“You have to have a stomach for volatility,” Van Vuuren warns. “It will be a rocky road before you see tangible changes on the ground within these companies and in the political framework.”

Investors also have to be aware that we are already very late in the current market cycle, and there probably isn’t much life left in the current bull market. If there was to be a major market correction, small and mid caps would, as always, be the hardest hit.

“Large-cap stocks are not cheap,” says Van Vuuren. “If we experienced a broad-based sell-off, exacerbated by emerging market outflows, that contagion would spread.

“While not necessarily justified, given their attractive relative valuations at this point, small and mid caps would be affected indiscriminately in a big run on our market,” she adds. “We would, however, just see that as an additional chance to pick up better quality small- and mid-cap stocks. It could be a one-in-10-year opportunity if that happens, but you would have to take the pain beforehand.”

For Winer, the opportunity for investors is compelling.

“Select small- to mid-caps stocks are offering an asymmetric return profile, because they have come down to really discounted levels,” he says. “If you get any pick-up in the economy and sentiment, you will benefit from a re-rating of the valuation multiple closer to where they have been in the past, and you will also benefit from a pick-up in earnings. You will win on both sides with, with limited downside from current valuation levels.”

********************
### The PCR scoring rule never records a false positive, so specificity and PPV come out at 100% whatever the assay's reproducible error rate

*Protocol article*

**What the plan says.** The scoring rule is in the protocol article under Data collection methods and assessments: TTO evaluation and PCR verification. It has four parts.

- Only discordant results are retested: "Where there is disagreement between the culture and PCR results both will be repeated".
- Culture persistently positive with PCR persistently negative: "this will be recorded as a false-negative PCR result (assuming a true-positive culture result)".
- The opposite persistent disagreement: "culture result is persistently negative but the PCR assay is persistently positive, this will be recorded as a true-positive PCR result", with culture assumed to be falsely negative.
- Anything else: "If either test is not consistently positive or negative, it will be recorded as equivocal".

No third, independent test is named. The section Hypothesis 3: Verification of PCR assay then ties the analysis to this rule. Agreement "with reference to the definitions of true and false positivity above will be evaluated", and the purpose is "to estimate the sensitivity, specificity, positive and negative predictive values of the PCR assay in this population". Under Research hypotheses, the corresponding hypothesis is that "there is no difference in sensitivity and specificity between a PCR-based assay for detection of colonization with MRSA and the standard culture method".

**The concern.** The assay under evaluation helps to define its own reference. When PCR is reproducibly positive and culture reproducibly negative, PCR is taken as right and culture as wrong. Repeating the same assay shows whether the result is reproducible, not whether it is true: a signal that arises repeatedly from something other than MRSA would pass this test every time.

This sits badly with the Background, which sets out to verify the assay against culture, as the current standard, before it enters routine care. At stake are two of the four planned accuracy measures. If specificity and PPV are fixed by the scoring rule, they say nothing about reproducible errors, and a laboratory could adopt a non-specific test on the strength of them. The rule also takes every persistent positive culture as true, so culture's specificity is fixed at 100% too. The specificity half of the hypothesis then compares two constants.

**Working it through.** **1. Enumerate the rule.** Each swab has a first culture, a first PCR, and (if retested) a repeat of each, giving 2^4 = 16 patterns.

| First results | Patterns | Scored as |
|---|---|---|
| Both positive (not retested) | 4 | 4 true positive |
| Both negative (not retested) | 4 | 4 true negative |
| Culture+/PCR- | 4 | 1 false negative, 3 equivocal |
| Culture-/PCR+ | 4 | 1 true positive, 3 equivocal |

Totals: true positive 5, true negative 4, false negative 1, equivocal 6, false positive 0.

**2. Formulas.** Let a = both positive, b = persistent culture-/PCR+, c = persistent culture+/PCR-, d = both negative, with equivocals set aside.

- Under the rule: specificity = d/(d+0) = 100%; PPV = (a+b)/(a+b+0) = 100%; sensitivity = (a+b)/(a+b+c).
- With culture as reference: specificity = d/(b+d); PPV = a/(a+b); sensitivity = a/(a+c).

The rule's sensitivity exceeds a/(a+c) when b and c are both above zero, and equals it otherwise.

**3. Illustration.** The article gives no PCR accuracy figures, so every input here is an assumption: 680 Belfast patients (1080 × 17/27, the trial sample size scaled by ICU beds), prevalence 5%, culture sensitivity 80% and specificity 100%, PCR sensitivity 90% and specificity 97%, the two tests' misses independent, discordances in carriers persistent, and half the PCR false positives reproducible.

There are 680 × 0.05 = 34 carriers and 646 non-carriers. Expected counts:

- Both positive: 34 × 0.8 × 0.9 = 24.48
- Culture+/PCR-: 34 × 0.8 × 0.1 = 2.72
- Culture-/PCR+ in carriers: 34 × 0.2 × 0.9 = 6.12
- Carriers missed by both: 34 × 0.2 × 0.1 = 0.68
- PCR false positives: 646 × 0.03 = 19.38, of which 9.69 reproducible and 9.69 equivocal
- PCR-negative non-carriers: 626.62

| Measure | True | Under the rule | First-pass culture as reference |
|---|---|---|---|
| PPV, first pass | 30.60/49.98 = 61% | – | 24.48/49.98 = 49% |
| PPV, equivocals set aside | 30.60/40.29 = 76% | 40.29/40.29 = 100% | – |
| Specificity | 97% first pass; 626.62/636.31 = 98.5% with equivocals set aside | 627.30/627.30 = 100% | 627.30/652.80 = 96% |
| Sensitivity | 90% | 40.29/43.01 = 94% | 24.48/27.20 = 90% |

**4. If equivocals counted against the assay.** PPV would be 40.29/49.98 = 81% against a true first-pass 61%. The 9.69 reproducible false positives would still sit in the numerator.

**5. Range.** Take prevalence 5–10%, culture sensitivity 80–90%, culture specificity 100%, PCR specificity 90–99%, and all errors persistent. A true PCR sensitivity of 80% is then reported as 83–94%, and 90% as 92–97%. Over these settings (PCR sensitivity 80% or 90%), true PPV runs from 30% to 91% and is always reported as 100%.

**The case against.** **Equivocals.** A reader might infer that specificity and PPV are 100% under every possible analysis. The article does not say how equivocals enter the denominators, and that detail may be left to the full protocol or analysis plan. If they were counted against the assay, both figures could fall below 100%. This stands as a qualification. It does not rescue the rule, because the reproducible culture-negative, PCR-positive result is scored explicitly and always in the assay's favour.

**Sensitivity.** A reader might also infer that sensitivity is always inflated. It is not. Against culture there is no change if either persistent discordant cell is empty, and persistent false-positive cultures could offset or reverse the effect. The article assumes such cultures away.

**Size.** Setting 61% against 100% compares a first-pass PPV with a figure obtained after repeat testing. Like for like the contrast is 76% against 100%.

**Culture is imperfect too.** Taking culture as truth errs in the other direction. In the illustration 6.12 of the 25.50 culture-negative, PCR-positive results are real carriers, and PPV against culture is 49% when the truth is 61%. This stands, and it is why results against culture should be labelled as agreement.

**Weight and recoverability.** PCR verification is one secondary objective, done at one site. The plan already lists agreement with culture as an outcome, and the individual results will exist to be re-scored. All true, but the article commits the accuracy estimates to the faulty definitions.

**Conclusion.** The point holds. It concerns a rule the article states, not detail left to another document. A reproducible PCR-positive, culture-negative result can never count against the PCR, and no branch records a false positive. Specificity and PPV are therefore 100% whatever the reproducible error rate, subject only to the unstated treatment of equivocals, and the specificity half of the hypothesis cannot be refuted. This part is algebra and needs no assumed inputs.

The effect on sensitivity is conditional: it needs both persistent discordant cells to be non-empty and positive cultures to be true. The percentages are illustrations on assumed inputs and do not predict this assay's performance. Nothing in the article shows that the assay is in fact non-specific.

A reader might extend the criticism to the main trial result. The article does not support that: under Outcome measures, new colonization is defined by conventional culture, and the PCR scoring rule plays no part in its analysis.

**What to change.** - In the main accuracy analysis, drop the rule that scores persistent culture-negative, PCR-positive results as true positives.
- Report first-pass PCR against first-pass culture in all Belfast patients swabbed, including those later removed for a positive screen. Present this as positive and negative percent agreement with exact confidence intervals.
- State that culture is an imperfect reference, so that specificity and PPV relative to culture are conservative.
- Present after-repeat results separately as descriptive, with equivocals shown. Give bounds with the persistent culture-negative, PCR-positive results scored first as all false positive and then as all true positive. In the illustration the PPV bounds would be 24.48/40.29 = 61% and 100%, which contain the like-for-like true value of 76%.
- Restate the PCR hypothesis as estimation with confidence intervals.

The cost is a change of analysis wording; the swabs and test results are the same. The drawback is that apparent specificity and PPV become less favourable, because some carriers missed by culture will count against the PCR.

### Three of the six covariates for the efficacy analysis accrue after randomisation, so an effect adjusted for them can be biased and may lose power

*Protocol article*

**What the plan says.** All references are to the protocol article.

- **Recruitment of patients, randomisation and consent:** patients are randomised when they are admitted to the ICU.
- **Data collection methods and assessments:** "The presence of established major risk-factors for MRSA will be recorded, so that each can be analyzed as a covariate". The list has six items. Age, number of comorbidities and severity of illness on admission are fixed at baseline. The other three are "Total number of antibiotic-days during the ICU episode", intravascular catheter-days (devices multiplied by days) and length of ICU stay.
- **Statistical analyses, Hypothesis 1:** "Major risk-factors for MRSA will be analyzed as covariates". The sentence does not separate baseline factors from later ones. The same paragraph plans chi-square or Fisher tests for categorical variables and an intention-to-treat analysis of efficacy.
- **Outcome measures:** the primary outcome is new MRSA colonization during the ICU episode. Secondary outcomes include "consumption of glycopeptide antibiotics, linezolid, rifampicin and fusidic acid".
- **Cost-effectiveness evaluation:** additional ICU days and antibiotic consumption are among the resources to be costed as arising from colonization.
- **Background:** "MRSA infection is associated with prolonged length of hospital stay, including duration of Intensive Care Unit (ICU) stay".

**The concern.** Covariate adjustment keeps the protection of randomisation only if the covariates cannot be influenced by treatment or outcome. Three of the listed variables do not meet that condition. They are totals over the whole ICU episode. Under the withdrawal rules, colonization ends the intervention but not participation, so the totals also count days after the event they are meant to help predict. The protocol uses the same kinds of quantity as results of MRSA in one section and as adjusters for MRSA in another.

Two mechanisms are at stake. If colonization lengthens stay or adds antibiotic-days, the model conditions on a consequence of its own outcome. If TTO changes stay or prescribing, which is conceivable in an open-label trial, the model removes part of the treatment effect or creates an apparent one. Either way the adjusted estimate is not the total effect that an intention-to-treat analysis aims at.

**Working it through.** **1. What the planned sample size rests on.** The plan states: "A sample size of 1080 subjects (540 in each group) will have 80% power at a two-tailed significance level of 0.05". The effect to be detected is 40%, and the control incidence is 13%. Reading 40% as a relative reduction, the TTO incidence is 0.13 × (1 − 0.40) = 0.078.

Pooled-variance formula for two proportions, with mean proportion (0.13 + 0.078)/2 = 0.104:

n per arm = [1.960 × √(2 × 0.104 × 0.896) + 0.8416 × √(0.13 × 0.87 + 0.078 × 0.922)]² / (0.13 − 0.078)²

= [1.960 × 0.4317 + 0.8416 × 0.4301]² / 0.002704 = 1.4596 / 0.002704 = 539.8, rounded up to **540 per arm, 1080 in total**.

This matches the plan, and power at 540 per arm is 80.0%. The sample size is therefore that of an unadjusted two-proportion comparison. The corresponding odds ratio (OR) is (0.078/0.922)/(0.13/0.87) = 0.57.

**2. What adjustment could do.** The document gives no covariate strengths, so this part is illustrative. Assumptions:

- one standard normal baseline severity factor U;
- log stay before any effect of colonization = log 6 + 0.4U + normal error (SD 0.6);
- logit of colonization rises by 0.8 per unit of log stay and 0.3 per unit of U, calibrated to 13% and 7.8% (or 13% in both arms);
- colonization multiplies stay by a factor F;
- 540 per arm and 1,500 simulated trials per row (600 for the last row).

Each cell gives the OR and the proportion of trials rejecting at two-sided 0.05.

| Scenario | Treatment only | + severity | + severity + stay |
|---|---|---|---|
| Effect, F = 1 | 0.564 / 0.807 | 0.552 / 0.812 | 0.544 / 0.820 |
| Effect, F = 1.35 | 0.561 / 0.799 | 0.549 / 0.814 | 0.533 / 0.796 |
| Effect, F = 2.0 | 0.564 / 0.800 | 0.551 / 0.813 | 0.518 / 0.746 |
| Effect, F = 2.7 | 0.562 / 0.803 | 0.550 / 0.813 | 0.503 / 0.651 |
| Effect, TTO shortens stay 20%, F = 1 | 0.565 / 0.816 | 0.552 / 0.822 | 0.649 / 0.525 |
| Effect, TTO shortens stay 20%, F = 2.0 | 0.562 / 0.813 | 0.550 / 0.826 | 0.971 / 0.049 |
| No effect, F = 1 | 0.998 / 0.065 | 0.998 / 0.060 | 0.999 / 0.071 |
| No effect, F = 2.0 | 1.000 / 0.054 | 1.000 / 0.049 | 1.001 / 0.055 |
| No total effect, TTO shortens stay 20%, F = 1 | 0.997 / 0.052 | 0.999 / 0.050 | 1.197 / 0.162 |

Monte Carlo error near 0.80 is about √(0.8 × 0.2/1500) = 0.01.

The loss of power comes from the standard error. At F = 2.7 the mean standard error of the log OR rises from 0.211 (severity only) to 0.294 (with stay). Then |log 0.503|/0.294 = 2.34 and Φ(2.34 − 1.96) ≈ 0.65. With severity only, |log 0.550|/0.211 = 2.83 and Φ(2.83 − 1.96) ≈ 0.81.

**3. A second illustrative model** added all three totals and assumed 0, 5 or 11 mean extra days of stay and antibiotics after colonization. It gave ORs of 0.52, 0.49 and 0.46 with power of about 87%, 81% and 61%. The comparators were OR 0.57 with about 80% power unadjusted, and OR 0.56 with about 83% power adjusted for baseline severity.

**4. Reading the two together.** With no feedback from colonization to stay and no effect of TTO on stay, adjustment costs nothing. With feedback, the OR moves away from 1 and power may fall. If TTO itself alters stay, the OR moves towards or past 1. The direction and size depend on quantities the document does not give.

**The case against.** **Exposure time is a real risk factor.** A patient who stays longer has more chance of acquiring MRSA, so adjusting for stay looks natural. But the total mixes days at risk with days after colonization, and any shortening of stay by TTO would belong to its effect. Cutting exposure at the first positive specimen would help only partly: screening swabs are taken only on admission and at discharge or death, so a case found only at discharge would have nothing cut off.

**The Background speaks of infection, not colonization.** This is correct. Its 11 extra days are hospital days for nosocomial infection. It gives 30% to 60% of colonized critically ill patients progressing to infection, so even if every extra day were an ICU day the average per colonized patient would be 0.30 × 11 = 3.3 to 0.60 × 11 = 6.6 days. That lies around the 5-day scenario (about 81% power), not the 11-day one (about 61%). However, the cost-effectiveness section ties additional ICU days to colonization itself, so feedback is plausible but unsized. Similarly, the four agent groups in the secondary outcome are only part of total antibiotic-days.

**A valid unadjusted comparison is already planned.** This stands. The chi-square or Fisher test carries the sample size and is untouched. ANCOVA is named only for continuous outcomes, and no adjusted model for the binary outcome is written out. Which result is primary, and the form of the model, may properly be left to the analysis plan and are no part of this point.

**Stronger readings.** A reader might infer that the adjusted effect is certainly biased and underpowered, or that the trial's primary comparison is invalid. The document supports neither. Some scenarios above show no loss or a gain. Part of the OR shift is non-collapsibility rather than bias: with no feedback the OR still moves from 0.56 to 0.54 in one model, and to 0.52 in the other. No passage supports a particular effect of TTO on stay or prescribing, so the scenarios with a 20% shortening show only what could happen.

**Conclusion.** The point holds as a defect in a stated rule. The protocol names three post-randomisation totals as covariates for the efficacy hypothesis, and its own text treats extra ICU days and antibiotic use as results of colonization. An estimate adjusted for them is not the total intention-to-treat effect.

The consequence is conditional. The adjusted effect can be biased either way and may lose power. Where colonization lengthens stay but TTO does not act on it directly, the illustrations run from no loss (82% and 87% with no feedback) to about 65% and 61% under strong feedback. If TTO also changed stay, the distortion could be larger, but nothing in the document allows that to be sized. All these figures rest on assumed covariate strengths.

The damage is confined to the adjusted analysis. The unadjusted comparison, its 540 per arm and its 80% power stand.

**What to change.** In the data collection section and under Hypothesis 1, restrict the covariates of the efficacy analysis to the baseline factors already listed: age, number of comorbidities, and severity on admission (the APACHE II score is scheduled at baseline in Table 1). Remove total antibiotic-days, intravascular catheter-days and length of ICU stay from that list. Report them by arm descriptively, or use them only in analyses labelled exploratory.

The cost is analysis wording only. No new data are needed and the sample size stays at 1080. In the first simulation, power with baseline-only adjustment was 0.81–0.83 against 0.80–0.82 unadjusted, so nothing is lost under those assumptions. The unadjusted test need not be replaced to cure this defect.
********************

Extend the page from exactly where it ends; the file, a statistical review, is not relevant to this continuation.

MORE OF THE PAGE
You must be signed in to comment.




The Budget Speech explained
Moneyweb’s 2020 national budget offering, including infographics and audio ratings, as well as past budget coverage....

The Investor Issue 48
Separating out the noise from useful information in the markets is not easy. The trick to staying the course is to keep an eye on ...

The Investor Issue 47
Some people intuitively understand that investing for future gain is a long-term process that cannot be rushed. The management of ...

The Investor Issue 46
While US innovation soars and its tech listings continue at a ferocious pace, SA has no real plan for how to embrace the 4th Indus...

The Investor Issue 45
As the investment world falls more and more in love with the simplicity that ETF investing offers, index providers are realising t...

The Investor Issue 44